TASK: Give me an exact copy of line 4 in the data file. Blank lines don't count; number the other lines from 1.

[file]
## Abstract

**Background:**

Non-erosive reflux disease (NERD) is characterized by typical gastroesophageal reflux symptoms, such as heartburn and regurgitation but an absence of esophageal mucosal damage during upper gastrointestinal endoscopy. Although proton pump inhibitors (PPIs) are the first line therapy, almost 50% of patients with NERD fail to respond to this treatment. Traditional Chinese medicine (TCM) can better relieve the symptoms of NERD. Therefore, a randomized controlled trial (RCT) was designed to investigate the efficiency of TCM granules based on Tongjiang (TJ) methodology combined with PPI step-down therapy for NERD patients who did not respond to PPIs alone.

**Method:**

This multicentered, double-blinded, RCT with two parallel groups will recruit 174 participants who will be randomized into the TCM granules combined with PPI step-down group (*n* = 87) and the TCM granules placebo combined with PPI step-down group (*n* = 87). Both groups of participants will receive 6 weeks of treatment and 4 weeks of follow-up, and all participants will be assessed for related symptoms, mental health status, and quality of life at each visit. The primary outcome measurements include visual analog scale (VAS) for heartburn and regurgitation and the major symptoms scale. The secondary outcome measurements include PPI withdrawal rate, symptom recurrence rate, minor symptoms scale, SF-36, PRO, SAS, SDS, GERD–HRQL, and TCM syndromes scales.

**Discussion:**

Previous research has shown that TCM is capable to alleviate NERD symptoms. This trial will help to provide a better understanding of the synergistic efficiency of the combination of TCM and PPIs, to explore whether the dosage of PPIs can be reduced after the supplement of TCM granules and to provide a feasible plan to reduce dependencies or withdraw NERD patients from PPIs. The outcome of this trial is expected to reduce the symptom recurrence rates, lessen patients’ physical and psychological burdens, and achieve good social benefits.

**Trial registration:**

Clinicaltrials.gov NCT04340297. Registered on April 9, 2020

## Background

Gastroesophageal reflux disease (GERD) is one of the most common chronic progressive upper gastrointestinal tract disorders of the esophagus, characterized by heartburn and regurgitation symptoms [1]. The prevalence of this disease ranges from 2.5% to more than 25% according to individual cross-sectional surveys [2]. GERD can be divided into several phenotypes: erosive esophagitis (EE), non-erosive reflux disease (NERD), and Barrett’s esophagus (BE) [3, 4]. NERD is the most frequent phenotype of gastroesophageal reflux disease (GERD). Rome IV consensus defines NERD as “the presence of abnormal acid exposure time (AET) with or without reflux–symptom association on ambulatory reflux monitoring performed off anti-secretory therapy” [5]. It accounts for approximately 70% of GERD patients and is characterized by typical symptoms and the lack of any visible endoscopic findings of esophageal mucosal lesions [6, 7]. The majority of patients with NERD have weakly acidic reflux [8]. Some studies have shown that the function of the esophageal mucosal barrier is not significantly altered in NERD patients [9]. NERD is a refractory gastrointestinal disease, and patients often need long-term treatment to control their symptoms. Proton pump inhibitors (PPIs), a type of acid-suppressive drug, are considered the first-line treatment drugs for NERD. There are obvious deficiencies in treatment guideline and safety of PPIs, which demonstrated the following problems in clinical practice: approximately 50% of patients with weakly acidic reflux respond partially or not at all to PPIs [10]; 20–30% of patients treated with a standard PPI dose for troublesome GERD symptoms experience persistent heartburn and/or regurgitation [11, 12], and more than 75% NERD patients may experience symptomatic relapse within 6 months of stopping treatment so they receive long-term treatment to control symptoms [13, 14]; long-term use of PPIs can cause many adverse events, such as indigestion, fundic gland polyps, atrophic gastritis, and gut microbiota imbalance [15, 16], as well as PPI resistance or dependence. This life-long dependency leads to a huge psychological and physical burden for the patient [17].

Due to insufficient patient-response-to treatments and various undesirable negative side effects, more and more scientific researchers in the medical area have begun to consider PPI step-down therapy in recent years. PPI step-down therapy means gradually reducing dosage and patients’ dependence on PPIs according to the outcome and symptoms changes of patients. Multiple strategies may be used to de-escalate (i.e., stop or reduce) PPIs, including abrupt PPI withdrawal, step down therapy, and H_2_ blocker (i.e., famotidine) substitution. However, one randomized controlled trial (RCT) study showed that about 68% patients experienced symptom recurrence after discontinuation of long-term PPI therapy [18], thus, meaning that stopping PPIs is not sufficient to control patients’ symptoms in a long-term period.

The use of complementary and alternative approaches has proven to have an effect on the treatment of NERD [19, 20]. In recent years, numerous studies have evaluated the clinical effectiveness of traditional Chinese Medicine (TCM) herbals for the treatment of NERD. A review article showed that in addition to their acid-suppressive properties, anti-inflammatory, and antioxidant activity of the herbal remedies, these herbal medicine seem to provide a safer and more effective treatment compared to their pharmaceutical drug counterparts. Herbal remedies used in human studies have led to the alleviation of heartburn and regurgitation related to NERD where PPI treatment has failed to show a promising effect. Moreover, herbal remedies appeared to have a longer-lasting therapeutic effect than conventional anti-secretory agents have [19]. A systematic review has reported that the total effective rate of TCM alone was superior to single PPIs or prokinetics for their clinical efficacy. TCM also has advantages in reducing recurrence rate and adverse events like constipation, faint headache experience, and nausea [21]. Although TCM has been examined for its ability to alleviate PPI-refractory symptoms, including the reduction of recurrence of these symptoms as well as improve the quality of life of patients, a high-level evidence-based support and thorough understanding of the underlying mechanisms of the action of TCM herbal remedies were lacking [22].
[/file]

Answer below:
**Method:**